While watching the Marshall-West Virginia mens basketball game a week ago, a list of 11 former Marshall coaches/players appeared on the screen, and among the names was Moundsville native Sonny Allen. The announcer referred to Marshall being a "Cradle for Coaches."
In addition to the names of these individuals were the names of the teams where they had coached after leaving Marshall.
In Allen's case, it listed him as being a former Old Dominion, Southern Methodist and Nevada coach, although he had many other coaching jobs during his career.
Allen received awards at these three schools in addition to Marshall, and recently he received yet another honor for his coaching achievements. This award didn't come from a university, but from the state of West Virginia.
The most recent award was in the form of a proclamation signed by Gov. Earl Ray Tomblin, naming Allen as a Distinguished Mountaineer.
The governor asked Del. Mike Ferro, D-Marshall, and he had hoped to make the presentation in person, but instead it was accepted by Allen's sister, Nancy Varlas, who in turn sent it to her brother.
The proclamation reads in part that Allen was a resident of Moundsville High School, and graduated from Marshall University with AB and MA degrees from there. It states that he excelled in basketball and baseball at both MHS and MU and that he had been inducted into the Marshall University Hall of Fame.
It states that he had an outstanding 40-year career as a basketball coach, winning on every level from high school to college to professional, and that he had earned many awards and recognitions including the Marshall University Distinguished Alumna, Southwest Conference Coach of the Year, NCAA District Coach of the Year, Big Sky Conference Coach of the Year.
The proclamation notes that Allen changed the games of college basketball with the creation of the "numbered" fast break, and was instrumental in the adoption of the 3-point shot, and the elimination of the jump ball.
Also, that Allen had shown true passion for coaching, and that throughout his distinguished career, displayed exemplary leadership skills.
I'm going to list some of Allen's achievements: First of all, he was a four-letter winner in basketball at Marshall, where he also earned one letter in baseball. He was coached at Marshall by Ohio Valley native Jule Rivlin, a West Virginia Athletic Hall of Famer.
He has coached at the following levels: high school, college freshman, NCAA Division II, NCAA Division I, World Basketball League, Continental Basketball Association, National Basketball Association and Women's National Basketball Association.
In addition, he was an NBA scout for nine years.
He has received Athletic Hall of Fame status from three Universities: Old Dominion, Marshall and Nevada.
His coaching career spanned six decades beginning in 1959 with the Marshall Freshman team and ending in 2001 with the Sacramento Monarchs of the WNBA. During his 34 years as a basketball coach his teams won 613 games while losing 383.
His teams won three national titles.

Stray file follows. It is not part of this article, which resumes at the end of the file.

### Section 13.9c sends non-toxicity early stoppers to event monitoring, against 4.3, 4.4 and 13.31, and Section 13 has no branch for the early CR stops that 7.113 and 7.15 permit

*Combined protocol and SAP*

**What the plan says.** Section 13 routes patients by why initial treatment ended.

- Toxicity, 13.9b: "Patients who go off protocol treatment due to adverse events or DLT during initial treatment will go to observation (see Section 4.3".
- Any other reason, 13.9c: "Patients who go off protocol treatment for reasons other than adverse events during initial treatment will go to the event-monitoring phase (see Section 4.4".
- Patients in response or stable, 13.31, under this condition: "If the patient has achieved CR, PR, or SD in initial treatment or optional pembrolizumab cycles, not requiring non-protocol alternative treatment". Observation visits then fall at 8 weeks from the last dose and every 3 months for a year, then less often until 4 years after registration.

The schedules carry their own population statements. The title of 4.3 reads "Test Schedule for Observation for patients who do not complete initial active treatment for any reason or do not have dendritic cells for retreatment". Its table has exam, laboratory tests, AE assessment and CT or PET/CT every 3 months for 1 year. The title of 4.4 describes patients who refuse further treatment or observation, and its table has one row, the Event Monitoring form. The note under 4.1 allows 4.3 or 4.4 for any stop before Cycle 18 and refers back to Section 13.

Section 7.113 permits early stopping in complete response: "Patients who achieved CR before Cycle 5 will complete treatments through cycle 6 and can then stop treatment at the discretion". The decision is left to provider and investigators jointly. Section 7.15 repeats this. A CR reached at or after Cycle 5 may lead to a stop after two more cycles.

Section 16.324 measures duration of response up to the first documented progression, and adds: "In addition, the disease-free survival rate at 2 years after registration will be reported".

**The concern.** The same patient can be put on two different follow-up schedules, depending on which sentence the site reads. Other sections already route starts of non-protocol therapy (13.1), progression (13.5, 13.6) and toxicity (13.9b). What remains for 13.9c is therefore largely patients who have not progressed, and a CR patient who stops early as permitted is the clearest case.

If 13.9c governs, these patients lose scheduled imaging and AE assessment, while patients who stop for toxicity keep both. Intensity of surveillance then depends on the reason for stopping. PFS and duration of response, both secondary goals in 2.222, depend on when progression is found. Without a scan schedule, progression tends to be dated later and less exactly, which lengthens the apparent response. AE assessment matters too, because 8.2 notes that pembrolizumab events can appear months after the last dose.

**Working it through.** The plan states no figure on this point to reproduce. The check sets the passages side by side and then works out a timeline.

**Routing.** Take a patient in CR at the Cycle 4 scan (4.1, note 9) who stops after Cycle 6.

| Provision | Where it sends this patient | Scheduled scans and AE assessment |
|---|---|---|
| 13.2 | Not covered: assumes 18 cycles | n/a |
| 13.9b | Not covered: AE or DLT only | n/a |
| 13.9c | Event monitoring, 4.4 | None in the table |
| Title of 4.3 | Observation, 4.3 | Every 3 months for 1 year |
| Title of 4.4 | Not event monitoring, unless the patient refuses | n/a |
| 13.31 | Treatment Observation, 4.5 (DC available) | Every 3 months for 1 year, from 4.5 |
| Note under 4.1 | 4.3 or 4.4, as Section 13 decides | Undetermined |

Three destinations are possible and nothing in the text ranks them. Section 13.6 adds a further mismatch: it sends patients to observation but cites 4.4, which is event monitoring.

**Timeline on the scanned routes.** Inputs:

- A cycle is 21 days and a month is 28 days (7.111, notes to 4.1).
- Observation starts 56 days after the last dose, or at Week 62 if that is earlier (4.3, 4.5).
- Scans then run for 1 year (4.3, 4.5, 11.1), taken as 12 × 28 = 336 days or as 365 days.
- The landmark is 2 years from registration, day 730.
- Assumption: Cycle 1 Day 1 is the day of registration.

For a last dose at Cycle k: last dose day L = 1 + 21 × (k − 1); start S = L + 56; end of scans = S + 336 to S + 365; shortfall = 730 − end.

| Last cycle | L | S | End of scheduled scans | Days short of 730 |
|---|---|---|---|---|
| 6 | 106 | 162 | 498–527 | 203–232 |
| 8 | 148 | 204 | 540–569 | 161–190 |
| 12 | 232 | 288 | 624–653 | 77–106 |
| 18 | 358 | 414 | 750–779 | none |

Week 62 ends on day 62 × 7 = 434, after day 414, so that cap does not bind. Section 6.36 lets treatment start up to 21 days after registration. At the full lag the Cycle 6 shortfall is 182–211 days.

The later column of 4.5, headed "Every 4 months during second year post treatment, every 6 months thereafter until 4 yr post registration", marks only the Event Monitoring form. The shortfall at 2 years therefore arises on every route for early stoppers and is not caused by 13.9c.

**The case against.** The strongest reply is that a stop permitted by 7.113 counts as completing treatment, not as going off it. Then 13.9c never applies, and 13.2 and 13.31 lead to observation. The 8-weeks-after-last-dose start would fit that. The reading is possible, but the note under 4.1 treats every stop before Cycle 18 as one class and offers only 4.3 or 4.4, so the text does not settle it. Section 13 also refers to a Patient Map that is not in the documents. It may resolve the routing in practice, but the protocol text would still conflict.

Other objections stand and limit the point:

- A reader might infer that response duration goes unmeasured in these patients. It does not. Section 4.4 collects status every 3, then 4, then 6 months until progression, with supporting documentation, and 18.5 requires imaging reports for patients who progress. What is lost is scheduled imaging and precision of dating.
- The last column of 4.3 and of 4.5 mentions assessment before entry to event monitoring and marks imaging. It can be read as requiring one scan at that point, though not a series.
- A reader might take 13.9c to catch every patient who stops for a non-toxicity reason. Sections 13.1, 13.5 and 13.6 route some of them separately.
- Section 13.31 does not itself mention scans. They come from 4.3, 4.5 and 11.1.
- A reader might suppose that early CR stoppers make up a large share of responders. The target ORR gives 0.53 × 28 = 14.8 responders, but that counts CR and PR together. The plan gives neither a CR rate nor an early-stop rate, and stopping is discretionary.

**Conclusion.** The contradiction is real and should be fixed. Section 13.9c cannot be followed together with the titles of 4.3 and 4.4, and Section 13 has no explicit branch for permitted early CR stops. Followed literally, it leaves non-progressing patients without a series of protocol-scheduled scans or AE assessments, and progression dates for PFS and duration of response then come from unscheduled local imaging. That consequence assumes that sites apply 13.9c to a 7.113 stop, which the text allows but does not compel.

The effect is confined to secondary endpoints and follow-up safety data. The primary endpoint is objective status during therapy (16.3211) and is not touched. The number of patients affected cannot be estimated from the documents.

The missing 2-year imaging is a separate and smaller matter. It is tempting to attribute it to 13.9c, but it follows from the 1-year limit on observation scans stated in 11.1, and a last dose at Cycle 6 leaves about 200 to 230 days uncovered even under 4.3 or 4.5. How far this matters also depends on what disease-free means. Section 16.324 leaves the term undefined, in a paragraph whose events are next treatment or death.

His philosophy was to have his teams get a lot more shots up than the opponent, and thus the fast-break, which he learned as a Moundsville Trojan, and it carried over at every stop along the way!
Chuck Gillingham is the new chairman of the Sanford Center Board of Directors, while is Gary Goode is the vice chairman, Allen Hendershot the secretary, and Joyce Howard is the treasurer.
At the recent meeting, the board discussed the Winter Inside Yard Sale, which will be held from 8 a.m. until 2 p.m, on Jan. 4 at the Center. Setup for the event will be from 6-8 p.m. on Jan. 3.
Volunteers are need to help at the event and for clean-up after the sale.
Tables are available for rent by by calling 304-845-8182.
The Moundsville Park and Recreation Board has passed along a suggestion for a Christmas stocking - a ticket to the annual Dad and Daughter Dinner to be held Feb. 8 at the Training Center at the former West Virginia Penitentiary. Tickets can be purchased at the Four Seasons Pool Anyone desiring additional information can call the Recreation Department at 304-845-7733.
H. John Rogers has put together a list of mainly older Ohio Valley athletes from 44 high school, 13 of which are no longer in existence. He hopes to have placemats made with his choices and spaces for people to write their choices, if they desire.
Some of Rogers' choices date back many, many years, while some are more recent, say 25 years ago.
A couple of interesting choices of Rogers are that for Hundred High, he gave his vote to a team, the 1930 Basketball State Champions. From Benwood Union High School he has three picks, Bob Butts, Rex Hartwig and the name Gongola, and the word (Any), as in, pick any of the 12 brothers who all played there.
His choice for Reader High, his alma mater, is Clarence Garrett. Not too many people will know this name. He was a baseball pitcher who made it to the major leagues. In case you don't know, Rogers, himself, was a one-man track team at Reader.
Also, Rogers dropped off at my office a 2014 Pittsburgh Pirates Calendar obtained at the recent PiraterFest. Thanks, Herb.
A Merry Christmas to granddaughter Lily and everyone, especially those loyal readers who tell me they read this column every week.